2) Golf balls on smooth concrete works great, but try keeping more than 1 alive at a time (use 2 or 3). You can look down for this drill (if you don't have to add another golf ball).

3) Do both drills with one hand on the stick with you're arms nearly fully extended and both hands (work on seemlessly going from one hand to two handed drills). Also as mentioned above some of the best stickhandling plays are just extending the puck outside a defenders reach (as long as you still have control of the puck).

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Old
08-25-2007, 04:10 PM
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EmptyNetter
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Quote:
Originally Posted by Kevin Wey View Post
That said, though, as much fun as it is to be a slick stickhandler, it's fairly useless at higher levels of hockey. Does Joe Thornton rely on amazing hands? No, he uses powerful strides to generate speed and then also intelligently uses his body to shield the puck and stickhandles intelligently to shield the puck as well. He doesn't often use quick movements to do this, either. Much of Jagr's career is based off of puck protection. Vanek does this well, too, as does Kyle Okposo.
You make a valid point -- puck protection skills are very valuable -- but everybody you've mentioned has the size and build to excel at playing that style. If the OP is built like Paul Kariya and is a fast skater he'd really benefit from skating around (rather than through) his opponents. Being a good stick handler makes that easier to do.

Quote:
So, slick stickhandling might get you on YouTube, but most high level players do not rely upon slick stickhandling. Besides, the more you stickhandle, the less in position you are to shoot the puck. Only if you're carrying the puck alongside you, and not in front of you, are you always ready to take that shot. So, if you're stickhandling away in front of you, a smart goalie will not make any commitment until you bring your stick into a shooting position on the forehand or the backhand.
Quote:
Lastly, if you're doing a lot of slick stickhandling, it probably means you're missing opportunities to pass to puck to teammates. It's easier for a goalie to track the puck on your stick skating as fast as you can skate than if you pass the puck, which you can do at a much faster velocity than you can skate it.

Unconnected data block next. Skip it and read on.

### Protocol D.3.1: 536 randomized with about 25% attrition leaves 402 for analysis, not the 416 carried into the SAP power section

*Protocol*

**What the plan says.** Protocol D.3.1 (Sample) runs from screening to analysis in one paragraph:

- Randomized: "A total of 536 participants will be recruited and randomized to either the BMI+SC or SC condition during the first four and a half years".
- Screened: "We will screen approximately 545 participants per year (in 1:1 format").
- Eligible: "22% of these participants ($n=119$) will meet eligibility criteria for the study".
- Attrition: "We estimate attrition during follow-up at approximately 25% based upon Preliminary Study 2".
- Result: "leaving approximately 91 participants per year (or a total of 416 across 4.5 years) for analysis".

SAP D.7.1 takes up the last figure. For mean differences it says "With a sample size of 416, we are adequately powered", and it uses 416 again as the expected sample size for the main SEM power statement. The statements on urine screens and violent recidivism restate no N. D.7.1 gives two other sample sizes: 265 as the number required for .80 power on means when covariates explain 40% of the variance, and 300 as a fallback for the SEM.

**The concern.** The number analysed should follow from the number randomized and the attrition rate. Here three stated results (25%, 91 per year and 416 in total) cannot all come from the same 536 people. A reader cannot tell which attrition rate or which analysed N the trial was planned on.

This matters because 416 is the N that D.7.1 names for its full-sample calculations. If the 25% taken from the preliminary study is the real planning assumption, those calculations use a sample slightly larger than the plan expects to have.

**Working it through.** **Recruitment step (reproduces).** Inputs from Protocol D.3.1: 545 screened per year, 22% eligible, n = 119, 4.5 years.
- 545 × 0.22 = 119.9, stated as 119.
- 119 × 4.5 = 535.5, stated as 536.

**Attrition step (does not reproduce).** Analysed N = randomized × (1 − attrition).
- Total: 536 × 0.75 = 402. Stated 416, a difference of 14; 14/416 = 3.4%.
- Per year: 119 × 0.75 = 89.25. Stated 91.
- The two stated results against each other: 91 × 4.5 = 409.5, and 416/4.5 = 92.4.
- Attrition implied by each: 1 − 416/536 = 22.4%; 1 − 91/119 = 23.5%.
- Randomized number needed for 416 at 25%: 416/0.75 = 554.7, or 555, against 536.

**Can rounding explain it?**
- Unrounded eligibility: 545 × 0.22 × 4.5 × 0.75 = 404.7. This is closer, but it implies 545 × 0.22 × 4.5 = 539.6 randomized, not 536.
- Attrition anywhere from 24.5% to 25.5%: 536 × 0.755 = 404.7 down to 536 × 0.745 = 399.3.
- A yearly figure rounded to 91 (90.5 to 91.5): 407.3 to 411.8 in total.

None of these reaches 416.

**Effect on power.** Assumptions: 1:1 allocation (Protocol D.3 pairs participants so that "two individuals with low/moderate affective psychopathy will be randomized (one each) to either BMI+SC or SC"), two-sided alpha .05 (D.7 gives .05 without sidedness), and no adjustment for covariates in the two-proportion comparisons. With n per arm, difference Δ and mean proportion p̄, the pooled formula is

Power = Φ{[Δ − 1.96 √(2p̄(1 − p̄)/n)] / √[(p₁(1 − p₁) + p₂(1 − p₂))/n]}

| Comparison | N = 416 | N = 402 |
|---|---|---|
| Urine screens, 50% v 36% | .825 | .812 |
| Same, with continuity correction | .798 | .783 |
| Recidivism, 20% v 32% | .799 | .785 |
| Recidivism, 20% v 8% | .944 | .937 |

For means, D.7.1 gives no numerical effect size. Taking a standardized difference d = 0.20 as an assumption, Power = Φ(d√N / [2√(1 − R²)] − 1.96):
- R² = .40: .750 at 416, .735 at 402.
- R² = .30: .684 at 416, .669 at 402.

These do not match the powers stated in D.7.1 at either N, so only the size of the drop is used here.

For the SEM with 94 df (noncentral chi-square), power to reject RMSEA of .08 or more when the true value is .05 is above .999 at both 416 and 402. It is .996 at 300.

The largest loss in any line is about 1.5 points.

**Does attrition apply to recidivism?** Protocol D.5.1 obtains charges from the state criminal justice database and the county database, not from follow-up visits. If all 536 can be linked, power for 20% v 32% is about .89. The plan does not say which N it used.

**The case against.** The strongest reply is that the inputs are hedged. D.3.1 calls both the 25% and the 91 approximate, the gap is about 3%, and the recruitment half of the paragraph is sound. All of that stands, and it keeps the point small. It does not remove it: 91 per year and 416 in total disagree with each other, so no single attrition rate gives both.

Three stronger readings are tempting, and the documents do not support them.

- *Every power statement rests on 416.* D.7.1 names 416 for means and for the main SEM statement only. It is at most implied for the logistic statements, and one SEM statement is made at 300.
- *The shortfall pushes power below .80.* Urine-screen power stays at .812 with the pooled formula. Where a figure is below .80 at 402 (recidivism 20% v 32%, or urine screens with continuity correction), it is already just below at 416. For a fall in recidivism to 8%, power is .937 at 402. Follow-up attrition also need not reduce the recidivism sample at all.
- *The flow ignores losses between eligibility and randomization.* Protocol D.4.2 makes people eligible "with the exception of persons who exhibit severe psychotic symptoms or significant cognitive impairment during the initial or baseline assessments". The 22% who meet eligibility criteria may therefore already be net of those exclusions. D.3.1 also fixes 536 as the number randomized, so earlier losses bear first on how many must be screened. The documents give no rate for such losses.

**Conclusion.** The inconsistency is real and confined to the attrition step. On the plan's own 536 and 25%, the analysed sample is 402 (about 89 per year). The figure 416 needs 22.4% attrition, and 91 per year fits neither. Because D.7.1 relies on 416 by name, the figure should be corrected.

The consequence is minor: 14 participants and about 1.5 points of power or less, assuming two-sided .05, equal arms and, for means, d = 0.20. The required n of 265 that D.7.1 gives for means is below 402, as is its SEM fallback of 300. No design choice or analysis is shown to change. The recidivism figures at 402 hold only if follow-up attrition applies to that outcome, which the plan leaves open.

So if he practices his stick handling skills he'll become a worse goal scorer and a worse passer? Come on. . . Any skill that he can add to his arsenal is a good thing -- it's in figuring out when and how to use these skills that matters and since he's 14 he's got plenty of time to learn and make his mistakes.

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08-28-2007, 10:42 AM
  #9
Kevin Wey
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Paul Kariya and skating around opponents: Exactly correct; and to skate quickly around opponents, you won't be actually handling the puck that much but rather pushing it. Try skating your absolute fastest while doing slick stickhandling moves in front of you and keeping your head up to continually assess the play. Your odds of turning the puck over increase significantly no matter who you are.

I'll stick by the stickhandling advice that I learned from J.P. Parise at a camp at Shattuck. If you're handling the puck, especially in front of you, you are not in the optimal position to either shoot or pass the puck.

I just don't like to see young kids spend a lot of time on skills that don't have a lot of functionality when the game is actually played, especially when there's a good chance their skating could be improved instead. The scoring prowess of guys like Kariya, Pavel Bure, Martin St. Louis, etc., does not come down so much to stickhandling as it does their skating, especially what Ken Hitchcock calls separation: a combination of acceleration, agility, and hockey sense (knowing how to apply those two things).

You are correct in that it's a bonus to have slick stickhandling in your arsenal, but the tendency often ends up to spend a lot of time working on "flashy" skills that don't usually apply to the game. If he can add it and utilize it correctly, more power to him. But I'd hate to see it practiced at the expense of time that could be dedicated to skating, conditioning, etc.

Doing on-ice and off-ice stickhandling drills that soften your hands are actually more helpful in giving you soft hands to catch passes, which is far more important than being able to do the tricks we can watch on YouTube.

I've just seen too many kids who work hard to become slick stickhandlers who then need a double yellow line on their jersey (no passing) and consistently reduce their own angle on the goalie by handling the puck too long.

Skating, the conditioning to skate well and efficiently, and hockey sense are far more important.